For a number of years the Ukrainian Festival was
held at the Bloor West Village around this time of the year. This proved to
be a very expensive proposition, despite the fact that it was one of the
most successful – and eagerly awaited by many, I might add – events of the
summer. The city simply asked for too much security details, which drove the
cost way up. Electricity set ups and other needs also were huge expenses.
This is the reason also why the German Christmas Market did not succeed in
Toronto. The city’s requirements and costs are so exorbitant that organizers
are compelled to look for other locations to hold a festival.
Ukrainian Zabava was the alternative that was
needed! Holding the event at Harbourfront seemed to be a good, less expensive
Yes and no! It depends who is looking. The event
on Boor street was a solid Ukrainian ‘Happening’ with opening ceremonies, a
parade on Bloor Street, food and drink booths, a great number of kiosks
displaying goods from their homeland, lots of entertainment and a general
good feeling of togetherness, camaraderie and pride in their heritage. It
was allowing other ethnic groups to look over the fence at what this proudly
Ukrainian community was willing to share with their new neighbours here in
The event at Harbourfront in comparison is a
somewhat watered-down copy of the original concept. Yes, there were still a
kiosks offering Ukrainian merchandise and customs . There was Easter egg
painting in the kid’s tent and some entertainment spread throughout this
huge area that is ‘Harbourfront’.
There was ‘Culture in action’ in the Lakeside
Terrace Tent. Dance and musical entertainment at the Toronto Star stage –
but few and far between. Of course the exposure of the cultural aspect of
the event may have been larger
since many more people visited the area for
other attractions, not just the Ukrainian event. That could be a positive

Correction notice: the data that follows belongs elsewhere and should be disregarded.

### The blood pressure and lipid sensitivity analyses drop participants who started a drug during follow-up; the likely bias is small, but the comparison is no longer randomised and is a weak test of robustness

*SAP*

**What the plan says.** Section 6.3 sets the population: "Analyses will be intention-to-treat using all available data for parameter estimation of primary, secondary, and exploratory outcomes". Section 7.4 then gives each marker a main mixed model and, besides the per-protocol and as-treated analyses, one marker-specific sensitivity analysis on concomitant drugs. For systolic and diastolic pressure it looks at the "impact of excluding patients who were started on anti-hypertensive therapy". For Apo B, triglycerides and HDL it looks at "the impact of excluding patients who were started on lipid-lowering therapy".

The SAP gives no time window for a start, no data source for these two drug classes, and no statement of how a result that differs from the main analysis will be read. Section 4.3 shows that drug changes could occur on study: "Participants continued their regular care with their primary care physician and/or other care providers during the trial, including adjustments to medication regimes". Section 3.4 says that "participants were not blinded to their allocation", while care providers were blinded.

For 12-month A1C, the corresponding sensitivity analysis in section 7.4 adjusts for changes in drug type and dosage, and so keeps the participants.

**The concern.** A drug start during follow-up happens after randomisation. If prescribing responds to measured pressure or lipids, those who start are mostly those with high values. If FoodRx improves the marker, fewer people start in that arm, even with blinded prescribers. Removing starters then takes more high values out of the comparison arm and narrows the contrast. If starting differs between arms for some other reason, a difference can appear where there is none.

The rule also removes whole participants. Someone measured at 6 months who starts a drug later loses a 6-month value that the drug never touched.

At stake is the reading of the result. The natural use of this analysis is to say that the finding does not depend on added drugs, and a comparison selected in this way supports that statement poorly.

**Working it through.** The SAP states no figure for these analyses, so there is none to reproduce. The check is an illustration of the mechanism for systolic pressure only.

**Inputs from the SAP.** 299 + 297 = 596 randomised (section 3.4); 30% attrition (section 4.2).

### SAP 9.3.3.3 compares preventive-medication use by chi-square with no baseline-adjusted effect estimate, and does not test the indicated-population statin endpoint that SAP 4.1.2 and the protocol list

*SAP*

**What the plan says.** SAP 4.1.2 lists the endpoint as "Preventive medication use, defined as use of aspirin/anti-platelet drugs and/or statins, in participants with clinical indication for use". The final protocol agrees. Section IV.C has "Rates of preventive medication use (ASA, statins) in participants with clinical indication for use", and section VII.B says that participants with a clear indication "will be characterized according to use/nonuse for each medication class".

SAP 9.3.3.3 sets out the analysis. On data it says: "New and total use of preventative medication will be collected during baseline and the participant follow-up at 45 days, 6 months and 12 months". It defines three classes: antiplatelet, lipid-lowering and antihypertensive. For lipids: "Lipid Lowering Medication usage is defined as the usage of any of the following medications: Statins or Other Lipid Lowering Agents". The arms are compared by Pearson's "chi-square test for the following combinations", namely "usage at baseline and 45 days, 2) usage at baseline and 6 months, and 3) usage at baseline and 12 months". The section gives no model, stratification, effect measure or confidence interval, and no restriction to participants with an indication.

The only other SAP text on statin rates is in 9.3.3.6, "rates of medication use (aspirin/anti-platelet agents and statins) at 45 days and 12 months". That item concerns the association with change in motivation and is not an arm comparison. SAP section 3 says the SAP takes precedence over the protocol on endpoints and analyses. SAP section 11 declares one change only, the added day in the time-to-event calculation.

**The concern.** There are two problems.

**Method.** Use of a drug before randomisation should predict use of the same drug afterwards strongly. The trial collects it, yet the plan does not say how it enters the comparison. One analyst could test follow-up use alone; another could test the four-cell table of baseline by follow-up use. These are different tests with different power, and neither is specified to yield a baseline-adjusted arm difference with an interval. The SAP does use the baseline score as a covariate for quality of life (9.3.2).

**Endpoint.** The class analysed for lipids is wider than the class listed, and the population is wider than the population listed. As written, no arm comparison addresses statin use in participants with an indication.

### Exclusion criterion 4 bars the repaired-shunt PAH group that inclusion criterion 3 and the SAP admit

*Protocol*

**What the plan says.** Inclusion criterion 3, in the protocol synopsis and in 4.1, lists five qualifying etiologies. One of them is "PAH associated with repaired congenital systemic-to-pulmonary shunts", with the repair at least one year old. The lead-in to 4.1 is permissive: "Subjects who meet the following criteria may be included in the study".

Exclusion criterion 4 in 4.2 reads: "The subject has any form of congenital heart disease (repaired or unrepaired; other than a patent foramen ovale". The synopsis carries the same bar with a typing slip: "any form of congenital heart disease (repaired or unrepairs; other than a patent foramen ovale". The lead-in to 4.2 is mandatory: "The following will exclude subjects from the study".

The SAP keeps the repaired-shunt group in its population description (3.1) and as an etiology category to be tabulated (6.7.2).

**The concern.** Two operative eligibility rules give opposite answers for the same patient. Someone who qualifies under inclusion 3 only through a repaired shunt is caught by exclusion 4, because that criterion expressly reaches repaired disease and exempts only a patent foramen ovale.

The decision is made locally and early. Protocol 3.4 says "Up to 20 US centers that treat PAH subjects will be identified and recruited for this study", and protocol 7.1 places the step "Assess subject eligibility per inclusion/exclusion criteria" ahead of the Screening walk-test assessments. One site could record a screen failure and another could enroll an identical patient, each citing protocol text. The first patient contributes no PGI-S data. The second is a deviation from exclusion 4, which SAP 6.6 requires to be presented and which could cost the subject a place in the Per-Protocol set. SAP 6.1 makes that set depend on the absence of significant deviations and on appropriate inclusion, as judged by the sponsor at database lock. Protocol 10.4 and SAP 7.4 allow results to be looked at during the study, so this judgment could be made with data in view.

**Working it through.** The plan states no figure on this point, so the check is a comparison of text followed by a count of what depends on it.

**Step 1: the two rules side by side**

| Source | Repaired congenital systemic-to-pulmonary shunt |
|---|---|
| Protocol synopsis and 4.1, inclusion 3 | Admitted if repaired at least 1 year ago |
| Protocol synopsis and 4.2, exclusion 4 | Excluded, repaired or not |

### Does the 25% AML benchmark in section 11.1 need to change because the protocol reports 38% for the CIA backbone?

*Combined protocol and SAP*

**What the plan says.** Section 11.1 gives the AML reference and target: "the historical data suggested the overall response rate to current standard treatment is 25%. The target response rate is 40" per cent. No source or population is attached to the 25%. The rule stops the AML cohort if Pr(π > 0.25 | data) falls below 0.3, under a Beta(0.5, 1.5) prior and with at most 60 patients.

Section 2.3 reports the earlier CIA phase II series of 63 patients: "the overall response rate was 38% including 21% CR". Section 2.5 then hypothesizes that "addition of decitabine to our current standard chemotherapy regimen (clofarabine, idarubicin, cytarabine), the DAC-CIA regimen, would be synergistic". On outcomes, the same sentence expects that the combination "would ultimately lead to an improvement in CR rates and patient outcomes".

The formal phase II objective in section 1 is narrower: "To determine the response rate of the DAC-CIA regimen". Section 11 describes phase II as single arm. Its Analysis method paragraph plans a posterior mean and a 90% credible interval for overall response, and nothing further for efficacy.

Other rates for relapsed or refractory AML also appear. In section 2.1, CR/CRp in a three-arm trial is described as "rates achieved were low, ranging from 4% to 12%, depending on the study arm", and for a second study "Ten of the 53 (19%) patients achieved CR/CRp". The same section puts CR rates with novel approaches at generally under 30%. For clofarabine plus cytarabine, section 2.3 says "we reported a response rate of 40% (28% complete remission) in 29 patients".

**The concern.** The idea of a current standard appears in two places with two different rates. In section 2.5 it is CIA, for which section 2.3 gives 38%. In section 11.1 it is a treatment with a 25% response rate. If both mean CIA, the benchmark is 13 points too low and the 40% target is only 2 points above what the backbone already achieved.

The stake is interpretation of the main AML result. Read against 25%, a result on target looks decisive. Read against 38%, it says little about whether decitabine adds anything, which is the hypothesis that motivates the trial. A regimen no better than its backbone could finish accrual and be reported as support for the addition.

slant on continuing on this venue in the future, especially if the costs to
the organizers are lower.
Ukrainian wedding ceremony
One of the highlights of the event was of course
the "Ukrainian Wedding" stage show on the Sirius stage. The MC led the large
audience through the complicated rituals of a typical Ukrainian wedding.
The audience learned that the world of the ancient
Slavs was tightly connected to the world of the ancestors that had already
passed away. Even today, in southern Ukraine – which preserves more
traditions and customs - every summer village women pay their respect to the
ancestors of the families – so called ‘Didam’
In the ancient times people believed that during
those days the spirits of the forefathers come to this world to take care of
the living ones. Their greatest might was displayed at the time of the
Equinox, when ‘rysalky’ or witches were roaming through the fields and
forests of the country, not so unlike the stories we know from other
In this play, at the presence of the whole
community, the women-sorceress unites the couple – Halyna and Vasil
(Ukrainian Adam & Eve) - that was brought together by fate: from the
preparation for the wedding through the bridal night, the gathering, the
wedding train, the bedroom (the couple are not on stage then), splitting of
the Korovay Cake to changing the hair of the bride until she is a married
woman and only her husband is allowed to see her hair. Mnohaya Lita!
The evening at the large stage concluded with a
performance of the large, over 30-man Canadian Bandurist Capella, consisting
of musicians and a choir. The Bandura is a 16-string instrument that is
native to the Ukraine.
One of the performers of note in the choir was Petro
Stilmachenko a tenor and opera singer. His son Sergei – a baritone – is well
known on stages around Europe and often performs with the Opéra National de
Paris. In Canada he performed with the Montreal Opera, Vancouver Opera,
Oxford Festival and other venues. Surely we will hear much more of both them
in times to come.
Another highlight at the Studio Theatre was Damian
Kolodiy’s film "The Orange Chronicles". The film focuses on the passionate
people who filled the streets of Kiev during the Presidential Elections of
2004 to protest the poisoning of their candidate Victor Yuhchenko, an unjust
election and the corrupt government that created it. Surely you remember the
heavy news coverage we had on that locally.
This extraordinary documentary chronicles
operations and sentiments on the ground during the lead up to the elections,
and provides a clear understanding of the dramatic confrontations and high
stakes of that time. It also explores what motivated the people to activate,
as well as the emotional conflicts among the bitterly divided populace.
Lessons about the power of organized activism can be applied the world over
to successful opposition against electoral corruption.
It was one of the best and most moving
documentaries I have seen in a long time. More power to the people!